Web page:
Las Vegas is unique because the state mental hospital is located here.
“We have hundreds if not thousands of people who have been essentially dumped here by cities and counties and their families at the state hospital,” he said. “The message is, whoever sent them doesn’t really want them to come back.”
An industry of boarding houses, which range widely in quality, has grown up here to provide housing to former patients such as Lewis, Ruge said.
“These are basically the throw-away members of our society so they don’t really have an advocate,” Ruge said. Many wind up on the streets.
Providing a safe living environment is often job No. 1 for Ruge and Rebecca Sena, the team’s full-time community health worker. Ruge has removed Lewis from two boarding homes since November after Ruge heard reports of drug use in those facilities.
Conditions in the boarding homes can be deadly. On Oct. 24, two former New Mexico Behavioral Health Institute patients, Cochise Bayhan, 56, and Alex Montoya, 61, died of carbon monoxide poisoning in a backyard shed converted for use as a boarding home.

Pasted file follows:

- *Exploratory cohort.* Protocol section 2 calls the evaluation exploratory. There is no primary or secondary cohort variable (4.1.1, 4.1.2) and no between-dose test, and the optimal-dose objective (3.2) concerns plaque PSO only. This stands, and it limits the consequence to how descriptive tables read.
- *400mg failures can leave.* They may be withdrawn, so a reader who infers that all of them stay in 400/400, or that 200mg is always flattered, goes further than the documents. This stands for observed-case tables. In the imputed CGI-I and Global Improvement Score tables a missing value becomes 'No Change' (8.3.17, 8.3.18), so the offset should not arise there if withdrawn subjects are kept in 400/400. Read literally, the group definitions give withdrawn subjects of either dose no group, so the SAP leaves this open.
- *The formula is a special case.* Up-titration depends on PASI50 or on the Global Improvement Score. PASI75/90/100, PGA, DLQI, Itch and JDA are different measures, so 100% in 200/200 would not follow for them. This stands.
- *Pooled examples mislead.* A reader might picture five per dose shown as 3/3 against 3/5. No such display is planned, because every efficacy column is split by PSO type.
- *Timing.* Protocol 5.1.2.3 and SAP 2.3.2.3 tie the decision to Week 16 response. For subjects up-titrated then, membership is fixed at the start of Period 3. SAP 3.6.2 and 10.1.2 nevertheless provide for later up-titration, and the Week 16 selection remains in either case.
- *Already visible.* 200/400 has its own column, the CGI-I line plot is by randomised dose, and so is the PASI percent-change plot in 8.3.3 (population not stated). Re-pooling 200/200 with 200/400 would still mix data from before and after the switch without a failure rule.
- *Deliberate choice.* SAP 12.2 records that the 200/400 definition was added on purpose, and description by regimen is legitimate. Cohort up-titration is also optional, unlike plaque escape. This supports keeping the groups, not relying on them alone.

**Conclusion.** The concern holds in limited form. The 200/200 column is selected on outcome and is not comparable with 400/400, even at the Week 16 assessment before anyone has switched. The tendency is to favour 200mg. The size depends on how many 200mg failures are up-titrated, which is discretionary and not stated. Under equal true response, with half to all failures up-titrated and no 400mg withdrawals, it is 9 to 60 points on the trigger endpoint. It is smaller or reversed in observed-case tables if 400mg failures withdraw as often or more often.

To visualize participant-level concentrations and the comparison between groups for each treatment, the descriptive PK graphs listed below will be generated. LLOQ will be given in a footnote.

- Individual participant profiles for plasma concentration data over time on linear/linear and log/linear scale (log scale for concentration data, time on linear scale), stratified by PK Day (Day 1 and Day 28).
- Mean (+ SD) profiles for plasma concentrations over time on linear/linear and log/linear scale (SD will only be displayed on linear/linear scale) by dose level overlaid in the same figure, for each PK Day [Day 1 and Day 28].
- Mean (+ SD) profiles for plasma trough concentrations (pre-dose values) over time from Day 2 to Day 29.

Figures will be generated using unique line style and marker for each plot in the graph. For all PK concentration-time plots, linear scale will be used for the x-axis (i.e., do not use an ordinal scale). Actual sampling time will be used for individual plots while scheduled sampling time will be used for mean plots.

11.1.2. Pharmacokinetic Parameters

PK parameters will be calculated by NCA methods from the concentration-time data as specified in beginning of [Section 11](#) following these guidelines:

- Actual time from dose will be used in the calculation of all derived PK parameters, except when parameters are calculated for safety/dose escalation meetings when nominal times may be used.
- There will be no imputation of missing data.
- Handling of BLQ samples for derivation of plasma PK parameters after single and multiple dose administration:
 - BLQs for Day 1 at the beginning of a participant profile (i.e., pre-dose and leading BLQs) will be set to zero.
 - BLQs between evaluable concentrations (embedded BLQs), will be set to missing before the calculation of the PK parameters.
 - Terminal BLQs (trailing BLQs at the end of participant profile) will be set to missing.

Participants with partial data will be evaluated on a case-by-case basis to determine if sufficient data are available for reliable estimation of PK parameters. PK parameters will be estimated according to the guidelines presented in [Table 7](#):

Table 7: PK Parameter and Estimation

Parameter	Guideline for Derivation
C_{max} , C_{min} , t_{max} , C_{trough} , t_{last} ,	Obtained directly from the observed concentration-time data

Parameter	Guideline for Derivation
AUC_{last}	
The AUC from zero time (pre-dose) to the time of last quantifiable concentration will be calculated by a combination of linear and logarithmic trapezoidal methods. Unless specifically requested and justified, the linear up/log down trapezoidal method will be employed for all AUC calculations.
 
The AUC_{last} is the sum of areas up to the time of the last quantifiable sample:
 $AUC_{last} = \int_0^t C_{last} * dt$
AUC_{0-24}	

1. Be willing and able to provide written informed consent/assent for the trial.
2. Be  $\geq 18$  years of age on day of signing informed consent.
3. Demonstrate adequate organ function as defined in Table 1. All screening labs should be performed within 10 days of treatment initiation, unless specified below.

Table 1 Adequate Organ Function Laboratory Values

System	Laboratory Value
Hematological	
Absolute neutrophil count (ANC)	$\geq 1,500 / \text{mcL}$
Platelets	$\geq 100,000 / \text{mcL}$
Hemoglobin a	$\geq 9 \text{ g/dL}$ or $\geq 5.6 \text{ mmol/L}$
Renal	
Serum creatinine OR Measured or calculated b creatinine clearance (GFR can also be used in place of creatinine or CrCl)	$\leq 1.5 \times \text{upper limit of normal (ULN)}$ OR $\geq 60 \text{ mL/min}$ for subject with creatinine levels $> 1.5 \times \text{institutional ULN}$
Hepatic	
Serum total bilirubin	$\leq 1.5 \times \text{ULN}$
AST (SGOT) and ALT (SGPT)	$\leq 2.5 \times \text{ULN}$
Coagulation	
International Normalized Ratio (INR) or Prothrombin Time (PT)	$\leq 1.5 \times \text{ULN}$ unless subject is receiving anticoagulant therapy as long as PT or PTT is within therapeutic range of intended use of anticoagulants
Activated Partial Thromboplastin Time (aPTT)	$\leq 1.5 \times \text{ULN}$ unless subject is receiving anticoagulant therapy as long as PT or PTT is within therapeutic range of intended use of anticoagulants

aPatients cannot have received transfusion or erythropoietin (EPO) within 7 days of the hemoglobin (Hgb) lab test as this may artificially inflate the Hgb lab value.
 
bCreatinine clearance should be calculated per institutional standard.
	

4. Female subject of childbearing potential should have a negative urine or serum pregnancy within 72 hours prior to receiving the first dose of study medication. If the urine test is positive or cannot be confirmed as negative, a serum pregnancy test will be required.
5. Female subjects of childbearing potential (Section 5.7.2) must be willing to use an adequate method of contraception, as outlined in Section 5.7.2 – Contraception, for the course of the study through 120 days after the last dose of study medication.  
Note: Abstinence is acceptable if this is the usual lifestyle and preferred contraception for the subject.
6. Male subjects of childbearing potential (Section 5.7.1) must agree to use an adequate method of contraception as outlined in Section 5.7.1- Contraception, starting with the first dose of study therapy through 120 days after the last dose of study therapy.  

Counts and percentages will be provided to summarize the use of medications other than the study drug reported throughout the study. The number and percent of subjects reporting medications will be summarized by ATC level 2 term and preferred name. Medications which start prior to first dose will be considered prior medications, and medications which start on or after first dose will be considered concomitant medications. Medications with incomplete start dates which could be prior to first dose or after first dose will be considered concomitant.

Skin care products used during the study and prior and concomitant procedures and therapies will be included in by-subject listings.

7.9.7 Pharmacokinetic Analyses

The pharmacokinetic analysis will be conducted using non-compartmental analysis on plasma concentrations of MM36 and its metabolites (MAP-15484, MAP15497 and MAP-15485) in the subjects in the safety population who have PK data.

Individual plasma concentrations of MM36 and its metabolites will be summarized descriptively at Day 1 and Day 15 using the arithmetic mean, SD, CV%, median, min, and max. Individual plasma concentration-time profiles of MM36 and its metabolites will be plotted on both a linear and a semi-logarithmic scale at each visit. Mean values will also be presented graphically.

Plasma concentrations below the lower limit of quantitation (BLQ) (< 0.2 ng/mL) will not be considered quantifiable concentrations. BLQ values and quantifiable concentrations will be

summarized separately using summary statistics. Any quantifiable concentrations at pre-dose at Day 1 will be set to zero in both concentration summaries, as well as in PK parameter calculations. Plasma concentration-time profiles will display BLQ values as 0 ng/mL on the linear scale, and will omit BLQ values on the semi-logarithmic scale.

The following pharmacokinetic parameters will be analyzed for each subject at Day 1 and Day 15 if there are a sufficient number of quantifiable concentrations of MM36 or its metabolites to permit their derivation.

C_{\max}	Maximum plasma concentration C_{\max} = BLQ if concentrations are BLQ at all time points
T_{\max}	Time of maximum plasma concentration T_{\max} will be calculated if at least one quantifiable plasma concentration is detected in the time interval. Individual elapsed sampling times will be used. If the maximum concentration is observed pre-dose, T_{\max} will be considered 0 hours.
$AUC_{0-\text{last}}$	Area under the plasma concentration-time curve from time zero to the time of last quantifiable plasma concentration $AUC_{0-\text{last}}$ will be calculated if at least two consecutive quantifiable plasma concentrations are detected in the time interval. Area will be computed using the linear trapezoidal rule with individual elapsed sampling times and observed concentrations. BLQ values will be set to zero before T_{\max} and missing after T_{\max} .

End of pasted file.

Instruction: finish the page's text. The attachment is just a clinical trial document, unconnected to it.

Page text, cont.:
The property’s owners, Jose Encinias, 47, and his wife Denise A. Encinias, 41, pleaded not guilty last month to two counts each of neglect of a resident resulting in death.
Ruge and Sena frequently visit patients in their homes. Sena routinely picks up food from a Las Vegas food bank and delivers it to patients. She also provides them with clothing vouchers and makes sure their utilities are working.
Ruge said he must earn the trust of patients who too often have been ignored and mistreated by the health care system.
“There are a number of people who have a really deep-seated distrust of the health care system because of past experience,” said Ruge, who for 10 years provided intensive outpatient care for HIV/AIDS patients in Massachusetts before he began work with El Centro in 2008.
Ruge enrolled Paula Jaramillo, 26, in April after she was hospitalized with dangerously low blood sugar levels, resulting in two mild strokes.
“I was losing weight very fast,” said Jaramillo, who dropped from 250 pounds to 138 in five years. “I was throwing up every day and just feeling so tired.”